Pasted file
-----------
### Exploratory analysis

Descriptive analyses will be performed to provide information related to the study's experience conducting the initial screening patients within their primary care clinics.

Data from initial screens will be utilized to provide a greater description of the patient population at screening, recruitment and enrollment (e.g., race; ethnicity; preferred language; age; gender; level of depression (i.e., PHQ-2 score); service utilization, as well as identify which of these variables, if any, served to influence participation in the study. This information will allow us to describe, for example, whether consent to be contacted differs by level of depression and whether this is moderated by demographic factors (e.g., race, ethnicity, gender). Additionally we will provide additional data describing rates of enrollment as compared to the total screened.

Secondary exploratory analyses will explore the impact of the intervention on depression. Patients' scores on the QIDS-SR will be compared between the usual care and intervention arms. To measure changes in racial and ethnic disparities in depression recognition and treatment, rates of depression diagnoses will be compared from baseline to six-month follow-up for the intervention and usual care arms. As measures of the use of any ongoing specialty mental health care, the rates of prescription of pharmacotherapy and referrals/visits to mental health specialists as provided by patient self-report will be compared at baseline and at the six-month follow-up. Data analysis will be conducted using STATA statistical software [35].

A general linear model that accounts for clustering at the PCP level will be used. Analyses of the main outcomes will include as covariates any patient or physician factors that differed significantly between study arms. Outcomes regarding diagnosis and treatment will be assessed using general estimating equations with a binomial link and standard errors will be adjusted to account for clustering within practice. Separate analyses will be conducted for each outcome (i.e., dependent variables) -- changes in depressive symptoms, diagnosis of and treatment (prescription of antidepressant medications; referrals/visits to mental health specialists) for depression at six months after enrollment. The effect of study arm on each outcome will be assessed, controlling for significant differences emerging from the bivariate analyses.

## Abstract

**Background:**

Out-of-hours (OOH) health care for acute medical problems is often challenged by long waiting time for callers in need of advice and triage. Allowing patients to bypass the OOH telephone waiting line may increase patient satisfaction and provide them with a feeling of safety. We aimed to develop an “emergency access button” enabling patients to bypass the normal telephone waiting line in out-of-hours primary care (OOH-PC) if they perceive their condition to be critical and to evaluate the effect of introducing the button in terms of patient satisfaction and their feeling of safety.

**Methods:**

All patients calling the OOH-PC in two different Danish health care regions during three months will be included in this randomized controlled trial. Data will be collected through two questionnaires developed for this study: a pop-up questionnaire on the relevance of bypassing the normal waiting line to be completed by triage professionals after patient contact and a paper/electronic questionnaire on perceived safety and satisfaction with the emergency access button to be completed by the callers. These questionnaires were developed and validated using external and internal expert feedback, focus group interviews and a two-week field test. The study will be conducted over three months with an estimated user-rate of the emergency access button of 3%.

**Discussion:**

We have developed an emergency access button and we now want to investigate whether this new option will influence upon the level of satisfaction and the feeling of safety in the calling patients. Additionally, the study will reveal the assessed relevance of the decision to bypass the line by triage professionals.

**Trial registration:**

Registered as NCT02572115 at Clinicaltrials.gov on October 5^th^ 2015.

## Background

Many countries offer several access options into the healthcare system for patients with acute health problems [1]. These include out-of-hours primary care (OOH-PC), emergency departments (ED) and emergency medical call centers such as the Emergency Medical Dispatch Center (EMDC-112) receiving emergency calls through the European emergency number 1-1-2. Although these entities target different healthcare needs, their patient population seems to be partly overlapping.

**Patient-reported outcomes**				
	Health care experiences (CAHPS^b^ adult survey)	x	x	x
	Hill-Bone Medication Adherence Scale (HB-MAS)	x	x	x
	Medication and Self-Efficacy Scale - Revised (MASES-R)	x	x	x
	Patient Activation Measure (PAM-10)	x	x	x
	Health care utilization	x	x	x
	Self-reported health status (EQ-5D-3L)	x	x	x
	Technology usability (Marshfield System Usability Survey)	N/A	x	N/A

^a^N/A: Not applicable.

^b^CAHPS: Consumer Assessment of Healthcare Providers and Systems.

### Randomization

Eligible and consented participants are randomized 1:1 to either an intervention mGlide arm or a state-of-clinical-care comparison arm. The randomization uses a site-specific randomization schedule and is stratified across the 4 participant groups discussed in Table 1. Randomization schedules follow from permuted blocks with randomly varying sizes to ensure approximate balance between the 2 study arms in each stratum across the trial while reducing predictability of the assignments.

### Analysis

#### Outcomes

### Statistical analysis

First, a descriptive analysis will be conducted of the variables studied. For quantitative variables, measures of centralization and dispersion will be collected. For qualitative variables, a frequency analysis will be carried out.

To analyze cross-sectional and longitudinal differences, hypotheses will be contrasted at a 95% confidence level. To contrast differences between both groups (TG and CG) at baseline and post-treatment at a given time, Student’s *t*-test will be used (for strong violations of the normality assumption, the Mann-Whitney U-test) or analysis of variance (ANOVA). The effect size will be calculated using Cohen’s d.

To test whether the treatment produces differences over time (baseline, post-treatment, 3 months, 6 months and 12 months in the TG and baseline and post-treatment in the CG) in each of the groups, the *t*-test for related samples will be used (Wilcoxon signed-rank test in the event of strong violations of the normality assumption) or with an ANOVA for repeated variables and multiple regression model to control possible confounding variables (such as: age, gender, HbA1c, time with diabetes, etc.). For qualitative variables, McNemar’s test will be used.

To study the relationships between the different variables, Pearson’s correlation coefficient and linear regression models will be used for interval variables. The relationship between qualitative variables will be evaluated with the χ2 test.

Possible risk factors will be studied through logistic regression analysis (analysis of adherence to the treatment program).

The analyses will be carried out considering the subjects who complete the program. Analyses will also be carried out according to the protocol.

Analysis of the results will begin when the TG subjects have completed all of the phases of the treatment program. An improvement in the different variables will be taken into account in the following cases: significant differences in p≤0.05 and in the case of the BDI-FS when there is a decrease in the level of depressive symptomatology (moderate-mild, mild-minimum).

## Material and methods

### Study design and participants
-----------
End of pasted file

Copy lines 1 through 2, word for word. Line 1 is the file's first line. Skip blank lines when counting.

### Exploratory analysis

Descriptive analyses will be performed to provide information related to the study's experience conducting the initial screening patients within their primary care clinics.